Virginia Broad. Corp. v. Commonwealth

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Justia Opinion Summary

George Huguely was convicted in 2012 of murdering his former girlfriend. Huguely's trial received extensive publicity. Virginia Broadcasting Corporation (VBC), the owner of a television station, filed a request to have a camera in the courtroom to broadcast Huguely's sentencing hearing. After a hearing, the trial court denied VBC's request. The Supreme Court affirmed, holding that the trial court did not err (1) by failing to apply a "good cause shown" standard in its initial determination whether to permit coverage of Huguely's sentencing hearing; and (2) in holding that VBC's newsgathering and reporting activities via electronic media were entitled to no protection under the First Amendment to the U.S. Constitution or the Virginia Constitution.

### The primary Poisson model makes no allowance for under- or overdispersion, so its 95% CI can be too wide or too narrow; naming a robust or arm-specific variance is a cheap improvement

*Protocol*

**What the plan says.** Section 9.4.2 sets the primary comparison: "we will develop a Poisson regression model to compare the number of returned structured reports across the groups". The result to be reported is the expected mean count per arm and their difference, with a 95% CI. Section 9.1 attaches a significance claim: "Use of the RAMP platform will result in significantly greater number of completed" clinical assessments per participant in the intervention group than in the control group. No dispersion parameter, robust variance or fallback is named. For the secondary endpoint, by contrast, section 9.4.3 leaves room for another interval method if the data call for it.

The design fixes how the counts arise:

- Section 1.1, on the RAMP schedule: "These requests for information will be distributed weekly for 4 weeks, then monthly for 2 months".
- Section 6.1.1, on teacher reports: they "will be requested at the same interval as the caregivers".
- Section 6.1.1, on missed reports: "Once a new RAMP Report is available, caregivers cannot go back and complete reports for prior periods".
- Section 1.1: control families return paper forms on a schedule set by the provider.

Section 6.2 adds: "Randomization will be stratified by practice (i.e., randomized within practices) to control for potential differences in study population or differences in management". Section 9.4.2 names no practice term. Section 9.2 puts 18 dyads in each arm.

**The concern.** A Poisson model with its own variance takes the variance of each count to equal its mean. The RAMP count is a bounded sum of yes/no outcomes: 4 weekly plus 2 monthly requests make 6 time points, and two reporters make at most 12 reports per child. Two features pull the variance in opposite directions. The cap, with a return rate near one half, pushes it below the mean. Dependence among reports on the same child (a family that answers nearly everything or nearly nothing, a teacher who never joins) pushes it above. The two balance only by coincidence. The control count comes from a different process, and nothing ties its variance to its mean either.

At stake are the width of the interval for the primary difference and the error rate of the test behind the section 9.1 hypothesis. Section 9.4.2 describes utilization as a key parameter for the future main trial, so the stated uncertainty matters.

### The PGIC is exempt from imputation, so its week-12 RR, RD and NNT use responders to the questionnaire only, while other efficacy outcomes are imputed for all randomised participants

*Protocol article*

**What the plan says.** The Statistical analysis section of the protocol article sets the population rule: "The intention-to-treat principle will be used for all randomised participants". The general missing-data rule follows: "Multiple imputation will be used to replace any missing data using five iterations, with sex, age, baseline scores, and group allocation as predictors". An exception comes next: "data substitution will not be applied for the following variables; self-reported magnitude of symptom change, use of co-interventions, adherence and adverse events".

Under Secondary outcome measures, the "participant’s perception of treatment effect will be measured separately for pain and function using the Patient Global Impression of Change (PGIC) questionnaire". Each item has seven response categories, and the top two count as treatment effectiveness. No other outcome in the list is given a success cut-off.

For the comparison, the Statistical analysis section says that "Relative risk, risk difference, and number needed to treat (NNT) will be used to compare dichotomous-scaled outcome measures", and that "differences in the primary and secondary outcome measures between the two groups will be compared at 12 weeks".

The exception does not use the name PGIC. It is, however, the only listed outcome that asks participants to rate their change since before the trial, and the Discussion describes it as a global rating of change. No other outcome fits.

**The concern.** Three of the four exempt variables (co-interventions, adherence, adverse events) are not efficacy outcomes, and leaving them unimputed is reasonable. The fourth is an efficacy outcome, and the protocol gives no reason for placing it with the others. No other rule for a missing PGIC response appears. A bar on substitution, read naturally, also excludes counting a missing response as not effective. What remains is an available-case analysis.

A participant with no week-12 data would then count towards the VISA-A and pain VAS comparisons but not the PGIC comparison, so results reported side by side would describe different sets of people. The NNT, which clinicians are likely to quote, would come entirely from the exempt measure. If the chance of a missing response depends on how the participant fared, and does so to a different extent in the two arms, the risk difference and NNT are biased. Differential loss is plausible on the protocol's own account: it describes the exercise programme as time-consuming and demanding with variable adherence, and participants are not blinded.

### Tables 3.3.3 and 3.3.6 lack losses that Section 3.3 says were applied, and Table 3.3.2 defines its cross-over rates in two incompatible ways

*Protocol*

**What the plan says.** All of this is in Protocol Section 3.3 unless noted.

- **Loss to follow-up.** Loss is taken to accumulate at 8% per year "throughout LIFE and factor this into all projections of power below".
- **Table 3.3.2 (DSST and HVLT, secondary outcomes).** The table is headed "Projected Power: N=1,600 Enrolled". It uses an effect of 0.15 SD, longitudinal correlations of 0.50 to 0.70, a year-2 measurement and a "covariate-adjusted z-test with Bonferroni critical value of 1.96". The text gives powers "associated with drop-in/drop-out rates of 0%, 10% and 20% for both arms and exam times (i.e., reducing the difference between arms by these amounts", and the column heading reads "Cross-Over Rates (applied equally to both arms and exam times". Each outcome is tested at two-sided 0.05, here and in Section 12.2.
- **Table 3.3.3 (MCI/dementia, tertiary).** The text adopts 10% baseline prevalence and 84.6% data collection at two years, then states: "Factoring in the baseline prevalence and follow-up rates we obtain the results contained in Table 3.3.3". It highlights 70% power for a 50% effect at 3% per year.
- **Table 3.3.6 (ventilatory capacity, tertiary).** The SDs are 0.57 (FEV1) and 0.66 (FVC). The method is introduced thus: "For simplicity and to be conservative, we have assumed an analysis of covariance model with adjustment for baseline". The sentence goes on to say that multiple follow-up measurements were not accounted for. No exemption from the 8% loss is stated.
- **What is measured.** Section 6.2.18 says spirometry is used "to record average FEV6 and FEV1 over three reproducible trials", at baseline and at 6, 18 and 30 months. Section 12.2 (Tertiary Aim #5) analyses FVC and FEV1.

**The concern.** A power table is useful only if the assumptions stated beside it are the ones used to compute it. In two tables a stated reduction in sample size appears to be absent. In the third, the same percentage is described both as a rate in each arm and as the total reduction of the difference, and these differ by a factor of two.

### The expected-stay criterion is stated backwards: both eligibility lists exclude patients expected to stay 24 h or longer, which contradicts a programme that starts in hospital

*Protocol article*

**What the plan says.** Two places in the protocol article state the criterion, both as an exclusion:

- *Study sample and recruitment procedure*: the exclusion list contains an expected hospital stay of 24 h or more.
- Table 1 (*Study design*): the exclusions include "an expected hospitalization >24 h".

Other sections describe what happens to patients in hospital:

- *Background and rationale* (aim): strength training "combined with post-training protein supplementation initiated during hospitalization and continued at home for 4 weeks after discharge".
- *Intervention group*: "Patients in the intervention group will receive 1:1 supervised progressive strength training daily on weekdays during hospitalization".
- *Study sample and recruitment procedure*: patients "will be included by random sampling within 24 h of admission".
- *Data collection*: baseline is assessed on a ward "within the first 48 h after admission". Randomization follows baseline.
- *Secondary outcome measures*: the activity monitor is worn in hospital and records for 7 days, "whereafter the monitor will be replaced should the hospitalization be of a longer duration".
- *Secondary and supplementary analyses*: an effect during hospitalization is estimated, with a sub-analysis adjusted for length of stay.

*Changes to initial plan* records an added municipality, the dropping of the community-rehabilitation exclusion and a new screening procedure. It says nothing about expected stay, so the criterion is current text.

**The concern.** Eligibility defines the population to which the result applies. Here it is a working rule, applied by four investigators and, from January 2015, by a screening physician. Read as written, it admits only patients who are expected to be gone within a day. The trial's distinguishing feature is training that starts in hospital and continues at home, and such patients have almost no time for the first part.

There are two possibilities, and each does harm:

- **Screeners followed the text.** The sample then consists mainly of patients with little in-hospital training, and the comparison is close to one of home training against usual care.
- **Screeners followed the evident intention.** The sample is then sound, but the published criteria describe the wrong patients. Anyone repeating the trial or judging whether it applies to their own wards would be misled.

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PRESENT: All the Justices VIRGINIA BROADCASTING CORPORATION v. OPINION BY JUSTICE DONALD W. LEMONS OCTOBER 31, 2013 Record No. 122013 COMMONWEALTH OF VIRGINIA, ET AL. FROM THE CIRCUIT COURT OF THE CITY OF CHARLOTTESVILLE Edward L. Hogshire, Judge In this appeal, we consider whether the Circuit Court of the City of Charlottesville ("trial court") erred in denying Virginia Broadcasting Corporation's ("VBC") request to have a camera in the courtroom to broadcast the sentencing of George W. Huguely, V. I. Facts and Proceedings George W. Huguely, V ("Huguely") was tried and convicted in February 2012, of murdering his former girlfriend, Yeardley Love ("Love"). Both Huguely and Love were students at the University of Virginia at the time of Love's death. trial received extensive publicity. Huguely's subsequent On April 16, 2012, VBC, the owner of a television station in Charlottesville, Virginia, filed a "Request for Electronic Media and/or Still Photography Coverage of Judicial Proceedings," in the trial court, requesting permission to broadcast Huguely's sentencing hearing, which was scheduled for August 30, 2012. The trial court had previously denied VBC's request to have a camera in the courtroom during Huguely's trial. The trial court held a hearing on VBC's request on July 25, 2012. At the hearing, VBC argued that because this was a sentencing hearing, many of the trial court's concerns about the impact of cameras on jurors and witnesses, which had been expressed during the hearing on VBC's request to broadcast the portion of the trial to determine guilt or innocence, would no longer be implicated. VBC argued there was no "good cause for keeping a camera out of the sentencing" hearing, and that any "prejudice to the defendant in this case is just almost de minimus at this point in the proceedings." The Commonwealth and Huguely both opposed having cameras in the courtroom for the sentencing hearing. The Commonwealth argued that the cameras would have a detrimental impact on any witnesses testifying at the sentencing hearing. Huguely also argued that having a camera in the courtroom and live coverage of the hearing would have a negative impact on the proceedings, and could influence the testimony of certain witnesses. Huguely asserted that VBC had failed to articulate any substantial change in circumstances that would warrant the trial court's reconsideration of its previous ruling to keep cameras out of the courtroom. VBC responded that neither the Commonwealth nor Huguely had offered evidence of prejudice or established good cause for excluding cameras from the sentencing hearing. 2 The trial court explained that it was concerned about the effect of cameras on the witnesses at the sentencing hearing and the effect of coverage on potential witnesses and jurors in a pending civil suit that Love's family had filed against Huguely. The trial court denied VBC's request. VBC filed a motion for reconsideration and maintained that the trial court was treating print media and broadcast media differently. VBC asserted and that "[t]he First Amendment to the United States Constitution as well as Article [I], Section 12 of the Constitution of Virginia affords the same protections to all newsgathering activities, regardless whether the media form is print or broadcast," and therefore the trial court was required to grant its request. VBC also argued that no evidence was presented to establish "good cause" for excluding cameras from the courtroom. VBC asserted that the arguments of counsel and the court's speculation about the possible effects of cameras on witnesses or on some future civil action were not evidence and did not constitute "good cause" as required by Code § 19.2-266. The trial court denied the motion for reconsideration without a hearing. VBC filed a petition for appeal with this Court, and we awarded an appeal on the following assignments of error: 1. The trial court erred by failing to apply a "good cause shown" standard, instead believing that it had unfettered discretion pursuant to Section 19.2-266 of the Code of 3 Virginia to prohibit the use of a camera during the sentencing of Mr. George Huguely. 2. The trial court erred in denying Virginia Broadcasting's request to use a camera to cover the sentencing of Mr. George Huguely because there was no "good cause shown" pursuant to Section 19.2-266 of the Code of Virginia since no evidence was presented in the record to support that finding. 3. The trial court erred in relying on its own speculation and the speculations of counsel for Mr. George Huguely and the Charlottesville Commonwealth's Attorney in denying Virginia Broadcasting Corporation's request for electronic media coverage of the sentencing of Mr. George Huguely. 4. The trial court erred in holding that Virginia Broadcasting Corporation's newsgathering and reporting activities via electronic media were entitled to no protection under the First Amendment to the United States Constitution or the Constitution of Virginia, including its denial of Virginia Broadcasting's request to use a camera to acquire the news while allowing the print media to use the primary tools of its trade. II. Analysis A. Standard of Review The Commonwealth asserts in its brief that because Code § 19.2-266 provides that the decision whether to permit cameras in a courtroom is "solely" within the discretion of the trial court, such a decision is not subject to review by this or any other court. The question whether a circuit court s exercise of its discretion under Code § 19.2-266 is subject to appellate review involves a matter of statutory interpretation, a pure question of law which we review de novo. See Osman v. Osman, 285 Va. 384, 389, 737 S.E.2d 876, 878 (2013). 4 Code § 19.2-266 governs media coverage of judicial proceedings. It states in relevant part: In the trial of all criminal cases, whether the same be felony or misdemeanor cases, the court may, in its discretion, exclude from the trial any persons whose presence would impair the conduct of a fair trial, provided that the right of the accused to a public trial shall not be violated. A court may solely in its discretion permit the taking of photographs in the courtroom during the progress of judicial proceedings and the broadcasting of judicial proceedings by radio or television and the use of electronic or photographic means for the perpetuation of the record or parts thereof in criminal and in civil cases, but only in accordance with the rules set forth hereunder. In addition to such rules, the Supreme Court and the Court of Appeals shall have the authority to promulgate any other rules they deem necessary to govern electronic media and still photography coverage in their respective courts. The following rules shall serve as guidelines, and a violation of these rules may be punishable as contempt: Coverage Allowed. 1. The presiding judge shall at all times have authority to prohibit, interrupt or terminate electronic media and still photography coverage of public judicial proceedings. The presiding judge shall advise the parties of such coverage in advance of the proceedings and allow the parties to object thereto. For good cause shown, the presiding judge may prohibit coverage in any case and may restrict coverage as he deems appropriate to meet the ends of justice. Code § 19.2-266 (emphasis added). 5 The General Assembly has used the phrase "sole discretion" in several other instances in the Code. See, e.g., Code § 19.2- 163(2) (granting trial judge "sole discretion" to determine amount paid appointed counsel); Code § 22.1-294(D) (granting school board "sole discretion" to reassign and reduce salary of principal, assistant principal or supervisor); Code § 44-93.2 (for member of Virginia National Guard, Virginia Defense Force, or naval militia, choice of leave to take from nongovernmental employment shall be "solely within the discretion of the member"); and Code § 51.1-156(H) (Medical Board's decision to waive ninety-day notification period is "solely in its own discretion"). In three other instances, the Code not only grants sole discretion to a decision maker, but states that such a decision is not subject to judicial review. See, e.g., Code § 2.2- 4011(D) (allowing Governor in his "sole discretion" to approve an extension of emergency regulation and such approval "shall not be subject to judicial review"); Code § 10.1-104.6(E) (allowing Virginia Soil and Water Conservation Board, director, or court sole discretion to agree to supplemental environmental project, a decision which "shall not be subject to appeal"); Code § 2.2-3014(C) (granting State Inspector General "sole discretion" in splitting whistleblower reward and such decision "shall not be appealable"). 6 We have repeatedly said that, "[w]hen interpreting and applying a statute, we 'assume that the General Assembly chose, with care, the words it used in enacting the statute, and we are bound by those words.'" Kiser v. A.W. Chesterton Co., 285 Va. 12, 19 n.2, 736 S.E.2d 910, 915 n.2 (2013) (quoting Halifax Corp. v. First Union Nat'l Bank, 262 Va. 91, 100, 546 S.E.2d 696, 702 (2001)); accord Rives v. Commonwealth, 284 Va. 1, 3, 726 S.E.2d 248, 250 (2012). Therefore, "'when the General Assembly has used specific language in one instance, but omits that language or uses different language when addressing a similar subject elsewhere in the Code, we must presume that the difference in the choice of language was intentional.'" Rives, 284 Va. at 3, 726 S.E.2d at 250,(quoting Zinone v. Lee's Crossing Homeowners Ass'n, 282 Va. 330, 337, 714 S.E.2d 922, 925 (2011)). The General Assembly has granted "sole discretion" to make certain decisions in several instances in the Code. The General Assembly has also explicitly stated in at least three of those situations that such a decision is not subject to judicial review. Code § 19.2-266 contains no such language removing the trial court's decision from judicial review. We hold that the trial court's decision under Code § 19.2-266 is subject to judicial review, albeit under a highly deferential abuse of discretion standard. 7 B. Mootness Huguely's sentencing hearing has already taken place. was not permitted to broadcast the hearing. VBC Generally, a case is moot and must be dismissed when the controversy that existed between litigants has ceased to exist. The Daily Press, Inc. v. Commonwealth, 285 Va. 447, 452, 739 S.E.2d 636, 639 (2013). Neither party asserts that the matter is moot, but their agreement cannot resolve the question for the Court. "Whenever it appears ... that there is no actual controversy between the litigants ... it is the duty of every judicial tribunal not to proceed to the formal determination of the apparent controversy, but to dismiss the case." E.C. v. Va. Dep't of Juvenile Justice, 283 Va. 522, 530, 722 S.E.2d 827, 831 (2012) (quoting Franklin v. Peers, 95 Va. 602, 603, 29 S.E. 321, 321 (1898)). However, as we recently explained in Daily Press, the Supreme Court of the United States has recognized that the mootness doctrine may be inapplicable when a proceeding is shortlived by nature. See, e.g., Richmond Newspapers, Inc. v. Virginia, 448 U.S. 555, 563 (1980); Gannett Co. v. DePasquale, 443 U.S. 368, 377 (1979); Nebraska Press Ass'n v. Stuart, 427 U.S. 539, 546-47 (1976). "If the underlying dispute is capable of repetition, yet evading review, it is not moot." Richmond Newspapers, Inc., 448 U.S. at 563 (internal quotation marks and citation omitted). 285 Va. at 452, 739 S.E.2d at 639. This case fits squarely within this exception to the mootness doctrine. 8 First, VBC, as the owner of a television station that routinely covers trials in the Central Virginia area, is likely to make future requests to broadcast judicial proceedings. Second, if we decline to address the issues in this case on the grounds of mootness, the dispute will evade review. The trial court entered the order denying VBC's request for electronic media coverage of the sentencing hearing on August 30, 2012, the day of the hearing VBC wished to broadcast. VBC had no opportunity to appeal that order before the sentencing hearing occurred. As we discussed in Daily Press, "[c]riminal trials are typically of short duration," and the trial or other judicial proceedings would likely be concluded before our appellate review is completed. Id. at 453, 739 S.E.2d at 639. Accordingly, we conclude that the controversy before us is not moot, and we now turn to the merits. C. Code § 19.2-266 VBC argues that the trial court should have applied the good cause shown standard in Rule 1 of the statute when deciding whether to deny VBC's request to broadcast the sentencing hearing. The Commonwealth argues that the decision whether to permit cameras in the courtroom was solely within the trial court's discretion. It is well-settled that "we determine the General Assembly's intent from the words contained in the statute." 9 Alger v. Commonwealth, 267 Va. 255, 259, 590 S.E.2d 563, 565 (2004) (internal quotation marks omitted). Accordingly, "[w]hen a statute is unambiguous, we must apply the plain meaning of that language." Appalachian Power Co. v. State Corp. Comm'n, 284 Va. 695, 706, 733 S.E.2d 250, 256 (2012). "[W]hen the language of an enactment is free from ambiguity, resort to legislative history and extrinsic facts is not permitted because we take the words as written to determine their meaning." Brown v. Lukhard, 229 Va. 316, 321, 330 S.E.2d 84, 87 (1985). A statute is ambiguous when its language is "capable of more senses than one, difficult to comprehend or distinguish, of doubtful import, of doubtful or uncertain nature, of doubtful purport, open to various interpretations, or wanting clearness or definiteness," particularly where its words "have either no definite sense or else a double one." Ayres v. Harleysville Mut. Casualty Co., 172 Va. 383, 393, 2 S.E.2d 303, 307 (1939) (internal quotation marks omitted). This statute is not a model of clarity. On its face, it contains two different standards that arguably apply when a trial court decides to prohibit cameras in a courtroom. We therefore will consider the meaning of the statute in light of the canons of construction and its legislative history. D. Legislative History 10 Prior to 1987, Code § 19.2-266 prohibited cameras in the courtroom. It read, in relevant part, that A court shall not permit the taking of photographs in the courtroom during the progress of judicial proceedings or the broadcasting of judicial proceedings by radio or television, but may authorize the use of electronic or photographic means for the perpetuation of the record or parts thereof. Former Code § 19.2-266 (1983 Repl. Vol.) (emphasis added). In 1987, the General Assembly created an experimental program, administered by this Court, to allow electronic media and still photography coverage in a limited number of courts. ch. 580. 1987 Acts Code § 19.2-266 was amended to include language describing the experimental program. The statute was also amended to include guidelines for the six courts that were part of the experimental program. Rule 1 of the guidelines stated: The presiding judge shall at all times have authority to prohibit, interrupt or terminate electronic media and still photography coverage of public judicial proceedings. The presiding judge shall advise the parties of such coverage in advance of the proceedings and shall allow the parties to object thereto. For good cause shown, the presiding judge may prohibit coverage in any case and may restrict coverage as he deems appropriate to meet the ends of justice. Former Code § 19.2-266 (1983 Repl. Vol. & Cum. Supp. 1987). In 1992, the General Assembly ended the experimental program and revised Code § 19.2-266 to permit the use of cameras 11 in courtrooms. 1992 Acts ch. 557. Specifically, the second and third paragraphs of the statute were revised to appear in their current form, as follows: A court may solely in its discretion permit the taking of photographs in the courtroom during the progress of judicial proceedings and the broadcasting of judicial proceedings by radio or television, and the use of electronic or photographic means for the perpetuation of the record or the parts thereof in criminal and in civil cases, but only in accordance with the rules hereunder. In addition to such rules, the Supreme Court and the Court of Appeals shall have the authority to promulgate any other rules they deem necessary to govern electronic media and still photography coverage in their respective courts. The following rules shall serve as guidelines, and a violation of these rules may be punishable as contempt: Coverage Allowed. 1. The presiding judge shall at all times have authority to prohibit, interrupt or terminate electronic media and still photography coverage of public judicial proceedings. The presiding judge shall advise the parties of such coverage in advance of the proceedings and shall allow the parties to object thereto. For good cause shown, the presiding judge may prohibit coverage in any case and may restrict coverage as he deems appropriate to meet the ends of justice. Code § 19.2-266 (emphasis added). The phrase "may solely in its discretion" replaced the prior language "shall not." The language that originally stated the guidelines applied only to courts in the experimental program was removed, and the 12 guidelines became part of this statute without any further revisions or modifications. The 1992 revisions to Code § 19.2-266 demonstrate that when the General Assembly changed the statute from one which did not permit cameras in the courtroom to one which did, it clearly intended to give the trial court great discretion in making the initial determination whether to permit still photography or cameras in the courtroom. The General Assembly included the phrase "solely in its discretion," a phrase which clearly gives great discretion to a trial court when making its decision. The guidelines, entitled "Coverage Allowed," were originally drafted only to apply to the six courts where coverage was allowed under the experimental program. Clearly, they were only intended to be implicated once coverage had been permitted through the experimental program. In 1992, when the General Assembly ended the experimental program and gave courts the power to decide whether to permit coverage, it left the guidelines in the statute so that once a court had made a decision to permit coverage, that court had the guidelines to follow to ensure that such coverage was handled properly. E. Application of Legislative History to Code § 19.2-266 From this legislative history, we conclude that Code § 19.2-266 in its current form gives trial courts the sole 13 discretion to determine whether to permit the taking of photographs in the courtroom or the broadcasting of judicial proceedings by radio or television. Logically, the power to permit coverage also includes the power to not permit coverage. It is only after a trial court has made a decision to permit electronic media in the courtroom that the guidelines listed in Code § 19.2-266 under the heading "Coverage Allowed" are implicated. If coverage is permitted, the statute provides that such coverage must be conducted "in accordance with the rules set forth hereunder." Code § 19.2-266. A trial judge who has made the initial decision to permit electronic media in the courtroom must then comply with all the guidelines, including Rule 1 of the statute, and "shall advise the parties of such coverage" in advance of the proceeding. In accordance with Rule 1, if a party objects to the coverage, then the party must show good cause why the coverage should be restricted or prohibited. Essentially, the objecting party must demonstrate good cause why the trial judge's initial decision to permit coverage should be reversed, and coverage prohibited or restricted in some manner. VBC cites the decisions of the Court of Appeals in Diehl v. Commonwealth, 9 Va. App. 191, 385 S.E.2d 228 (1989), and Novak v. Commonwealth, 20 Va. App. 373, 457 S.E.2d 402 (1995), as support for its position that the "good cause" standard applies 14 to the trial court's decision to permit or prohibit coverage. However, in both of those cases the trial court had already made an initial determination to permit coverage. The court, the parties, and the media were then required to comply with the guidelines, including Rule 1 as set out in Code § 19.2-266. The defendants, who opposed coverage, accordingly had the burden of demonstrating "good cause" to prohibit or restrict the coverage. The trial court and Court of Appeals found that in both cases the defendants had failed to demonstrate "good cause." Diehl, 9 Va. App. at 197, 385 S.E.2d at 232; Novak, 20 Va. App. at 39091, 457 S.E.2d at 410. These cases do not support VBC's argument that the trial court had to apply the good cause standard in its initial determination whether to permit cameras in the courtroom. They involve factual scenarios where the trial court had already made an initial decision to permit cameras, and therefore the guidelines, including Rule 1 and its good cause standard, had become applicable. The trial court in this case made an initial determination not to permit electronic media in the courtroom. The initial decision whether to permit electronic media coverage in the courtroom is solely within the discretion of the trial court. Code § 19.2-266. Because coverage was not permitted, the "Coverage Allowed" guidelines, including Rule 1, were never implicated. Accordingly, we hold that that the trial court did 15 not abuse its discretion by failing to apply a good cause shown standard in its initial determination whether to permit coverage of Huguely's sentencing hearing. We acknowledge that, in practice, a request for media coverage is filed and a hearing is often held before the trial court, "solely in its discretion," makes its initial decision. That hearing may consist only of argument from the parties, or the parties may put on evidence. But under the statute, a hearing is not required prior to a court s initial determination whether to permit coverage. If, however, a trial court makes the decision to permit coverage, it is then required to advise the parties of its decision in advance of the proceedings. If a trial court permits coverage, then a party requesting further restriction or prohibition must demonstrate good cause for such further action. The trial court in this case was not required to apply the good cause standard for its initial determination whether to permit a camera in the courtroom. the court s sole discretion. Such a decision is made in There is no requirement that evidence be presented to the trial court to support the initial decision, and the trial court is not required to explain its reasons for denying a request. In this case, the trial court did explain its reasons for denying VBC's request at the conclusion of the July 25, 2012 16 hearing. The trial court articulated its concerns about the effect of cameras in the courtroom and the world-wide coverage of the case on potential witnesses, and how broadcasting the sentencing hearing might impact potential jurors in a pending civil suit against Huguely. The reasons the trial court gave on the record for denying this request do not constitute an abuse of discretion. The Supreme Court of the United States has long recognized "that witness testimony may be chilled if broadcast." Hollingsworth v. Perry, 558 U.S. 183, 194, (2010); see also Estes v. Texas, 381 U.S. 532, 547 (1965). The trial judge in the present case explained that the witnesses in the Huguely case were young, almost all college-aged, that the media coverage of the trial had been "intense," and that he was very concerned about how the media coverage would impact their willingness to come forward and testify. The Supreme Court of the United States has held that cameras in a courtroom can have a chilling effect on witnesses. It was not an abuse of discretion for the trial court to consider that factor when deciding whether to permit coverage of the sentencing hearing. The trial court also expressed its concern that enhanced media coverage would further impact potential jurors in a pending civil suit against Huguely. The trial court was certainly within its discretion to consider the impact media 17 coverage could have on a pending civil suit involving the defendant and the victim's family. The trial court also properly considered the opposition of both the Commonwealth and Huguely to the request. F. No Constitutional Right to Broadcast Criminal Proceedings VBC's last assignment of error contends that "the trial court erred in holding that [VBC's] newsgathering and reporting activities via electronic media were entitled to no protection under the First Amendment to the United States Constitution or the Constitution of Virginia, including its denial of [VBC's] request to use a camera to acquire the news while allowing the print media to use the primary tools of its trade." VBC correctly acknowledges in its opening brief to this Court that neither the Supreme Court of the United States nor this Court have held that a broadcaster has a constitutional right to use cameras in court to gather and report the news. Additionally, VBC conceded at oral argument that there is no constitutional right to have cameras in a courtroom. III. Conclusion We hold that the trial court did not abuse its discretion when it denied VBC's request to have a camera in the courtroom during Huguely's sentencing hearing, and we will affirm its judgment. 18 Affirmed. 19